“Nope,” he says, walking toward his truck. He stops at the passenger side and opens the door. I give him a leery look. I wonder if this is typical for him, opening the door for a woman. He’s not trying to butter me up so he can sleep with me tonight, is he? That would be so weird.
He barely speaks a word to me when our group is all together. He always brings a date when we hang out or have parties. Sometimes I wonder if it’s not just to make sure I don’t think he and I are a possibility because we’re the only two single people left in our group. And the fact that we’re both tall doesn’t help things. We’re sort of an obvious match. But he’s made it evident that he’s not interested. Not that I am. Chapman is an asshole. Nowhere near marriage material. And I’m done wasting my time on assholes.
He drops his head to the side. “You have to actually get into the truck for me to take you home.” I get in, and so does he. He backs out of the space, and we pull onto Beach Avenue. “I assume you’re still in employee housing at Destiny Dunes?” he asks.
“Did they give you a new roommate when Easton moved out?”
I roll my eyes. “I have no idea, to be honest. I don’t think I’ve ever seen her without her face in a book.”
“Bookish. Definitely hot.”
I wiggle in my seat.
“Sorry I ruined your date,” he says, looking not sorry at all. “You didn’t have to go when you did.”
“It had nothing to do with you. I was done.”
“With that guy? Seriously? He seemed fantastic.” The sarcasm drips off his tongue.
“He was fine. I just wasn’t in the mood for a date.”
“Why, you getting tired of that parade of losers you’ve been bringing into my bar for months now?”
I turn to face him. “Why are you suddenly so interested in my love life? You never even speak to me when we’re at parties or hanging out with the group.”
“Because you’re always talking to some guy. Besides, that works both ways. You can come up to me and speak.”
“I’d have to bump your five-foot flavor of the week out of the way.” I regret the words as soon as they come off my tongue. But I can’t help it. It irritates me so badly that every girl he brings to our group get-togethers is under five feet tall. It’s like he’s trying to send me a message that I am the complete opposite of his type.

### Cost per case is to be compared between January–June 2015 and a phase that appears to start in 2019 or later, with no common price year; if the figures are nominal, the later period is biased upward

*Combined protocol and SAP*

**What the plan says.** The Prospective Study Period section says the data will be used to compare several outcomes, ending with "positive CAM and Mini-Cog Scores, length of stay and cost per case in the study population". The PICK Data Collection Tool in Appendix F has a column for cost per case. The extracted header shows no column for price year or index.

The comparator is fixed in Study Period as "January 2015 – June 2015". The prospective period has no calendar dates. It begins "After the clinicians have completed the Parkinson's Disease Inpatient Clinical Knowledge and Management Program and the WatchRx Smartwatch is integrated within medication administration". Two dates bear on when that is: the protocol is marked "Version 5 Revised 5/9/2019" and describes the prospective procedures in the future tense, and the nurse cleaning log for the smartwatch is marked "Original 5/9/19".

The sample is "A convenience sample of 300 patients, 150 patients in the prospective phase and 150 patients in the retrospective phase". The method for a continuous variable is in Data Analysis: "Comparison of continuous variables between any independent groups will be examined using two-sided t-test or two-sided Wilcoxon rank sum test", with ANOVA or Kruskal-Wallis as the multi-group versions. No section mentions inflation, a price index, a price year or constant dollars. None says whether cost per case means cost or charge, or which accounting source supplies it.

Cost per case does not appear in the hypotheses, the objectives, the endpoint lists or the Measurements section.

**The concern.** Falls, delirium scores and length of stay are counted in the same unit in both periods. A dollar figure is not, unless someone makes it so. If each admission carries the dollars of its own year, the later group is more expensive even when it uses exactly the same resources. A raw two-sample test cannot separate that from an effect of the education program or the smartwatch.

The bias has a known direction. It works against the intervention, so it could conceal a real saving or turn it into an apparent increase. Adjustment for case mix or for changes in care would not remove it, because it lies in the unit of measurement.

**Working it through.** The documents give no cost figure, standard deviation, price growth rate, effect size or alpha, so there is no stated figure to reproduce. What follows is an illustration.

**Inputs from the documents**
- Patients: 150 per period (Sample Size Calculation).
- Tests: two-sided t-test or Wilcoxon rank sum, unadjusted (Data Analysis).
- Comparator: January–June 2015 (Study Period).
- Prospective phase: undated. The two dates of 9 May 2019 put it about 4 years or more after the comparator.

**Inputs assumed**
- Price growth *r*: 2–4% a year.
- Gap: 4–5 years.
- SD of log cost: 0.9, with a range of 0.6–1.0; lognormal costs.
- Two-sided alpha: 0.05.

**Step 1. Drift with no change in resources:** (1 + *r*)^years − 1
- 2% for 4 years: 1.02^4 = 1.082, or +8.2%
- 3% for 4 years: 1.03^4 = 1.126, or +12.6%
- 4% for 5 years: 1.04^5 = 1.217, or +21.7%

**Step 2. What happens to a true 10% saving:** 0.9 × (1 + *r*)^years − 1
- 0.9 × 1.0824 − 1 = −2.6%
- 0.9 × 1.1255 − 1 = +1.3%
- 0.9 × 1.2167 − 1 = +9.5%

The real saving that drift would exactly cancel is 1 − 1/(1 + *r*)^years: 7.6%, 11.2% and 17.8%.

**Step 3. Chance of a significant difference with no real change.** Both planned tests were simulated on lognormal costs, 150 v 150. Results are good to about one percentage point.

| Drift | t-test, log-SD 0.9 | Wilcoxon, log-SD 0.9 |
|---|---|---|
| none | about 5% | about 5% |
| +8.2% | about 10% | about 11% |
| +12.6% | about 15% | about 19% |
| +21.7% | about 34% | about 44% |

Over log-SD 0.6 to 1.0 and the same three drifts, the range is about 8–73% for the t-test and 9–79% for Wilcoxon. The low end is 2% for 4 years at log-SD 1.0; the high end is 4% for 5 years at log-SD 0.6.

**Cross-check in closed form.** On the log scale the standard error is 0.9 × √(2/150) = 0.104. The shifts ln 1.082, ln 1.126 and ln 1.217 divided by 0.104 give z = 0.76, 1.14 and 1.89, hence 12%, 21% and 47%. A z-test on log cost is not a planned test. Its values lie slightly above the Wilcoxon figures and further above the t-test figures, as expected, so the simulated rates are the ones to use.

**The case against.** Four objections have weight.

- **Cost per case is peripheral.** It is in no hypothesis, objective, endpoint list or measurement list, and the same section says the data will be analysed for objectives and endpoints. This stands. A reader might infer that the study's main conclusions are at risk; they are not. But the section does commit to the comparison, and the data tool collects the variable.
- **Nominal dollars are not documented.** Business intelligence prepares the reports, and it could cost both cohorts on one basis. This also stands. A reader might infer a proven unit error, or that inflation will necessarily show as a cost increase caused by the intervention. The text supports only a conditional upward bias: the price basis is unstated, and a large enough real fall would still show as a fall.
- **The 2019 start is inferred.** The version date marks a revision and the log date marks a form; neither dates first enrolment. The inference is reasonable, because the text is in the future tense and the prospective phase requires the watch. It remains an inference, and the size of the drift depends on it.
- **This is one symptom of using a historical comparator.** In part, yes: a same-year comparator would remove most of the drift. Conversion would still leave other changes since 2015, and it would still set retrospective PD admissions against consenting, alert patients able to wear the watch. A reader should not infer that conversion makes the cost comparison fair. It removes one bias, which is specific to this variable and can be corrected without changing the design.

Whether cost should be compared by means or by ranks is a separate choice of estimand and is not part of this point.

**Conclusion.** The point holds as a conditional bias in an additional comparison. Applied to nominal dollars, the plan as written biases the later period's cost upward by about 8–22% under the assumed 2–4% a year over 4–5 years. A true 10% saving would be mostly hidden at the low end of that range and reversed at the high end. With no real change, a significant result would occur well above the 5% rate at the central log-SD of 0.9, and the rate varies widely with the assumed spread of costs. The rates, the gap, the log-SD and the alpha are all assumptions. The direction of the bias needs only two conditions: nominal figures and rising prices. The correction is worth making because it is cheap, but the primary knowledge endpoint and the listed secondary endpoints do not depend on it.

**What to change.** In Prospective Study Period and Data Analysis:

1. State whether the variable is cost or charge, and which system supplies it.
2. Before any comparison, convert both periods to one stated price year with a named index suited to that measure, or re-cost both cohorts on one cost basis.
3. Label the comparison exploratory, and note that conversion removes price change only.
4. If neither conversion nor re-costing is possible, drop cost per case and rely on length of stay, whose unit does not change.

He peers over at me with a hint of a triumphant smile. Dammit, why did I let him know he gets to me? “My dates can’t help how tall they are,” he says. “They weren’t blessed with height like you and me.”
“Oh, sure. When you’re a six-and-a-half-foot tall man, you’re the envy of everyone. Men want to be you and women want to be with you just because you’re tall. But when you’re a six-foot tall woman, your dating pool is reduced to like one percent of the male population.” And then I say under my breath, “No matter how hard you try.”
“The short guys aren’t doing it for you?”
“I don’t put emphasis on height. I try very hard to look at the person and whether or not they are someone I would want to spend time with. Are they decent and kind, and do they know how to treat a woman? If I could find a guy who met that criteria, I wouldn’t care if he was four-foot nine.”
He peers over at me. “You would date a guy a foot shorter than you?”
“Yes, I would. You date women a foot and a half shorter than you all the time. What’s the difference?”
He chuckles. “There’s a huge difference.”
“Oh please. Don’t tell me you’re into this whole societal norm of male is big and strong, woman is tiny and docile.”
“I have a type. I can’t help that.”
I shake my head, the fury building inside of me. I just wanna slap him so hard.
We ride in silence a minute until he pulls into the resort.
“Do you know which unit is mine?” I ask.
“Yeah, I stand on your front lawn with a boom box over my head cranking Peter Gabriel songs every night. Haven’t you seen me out there?”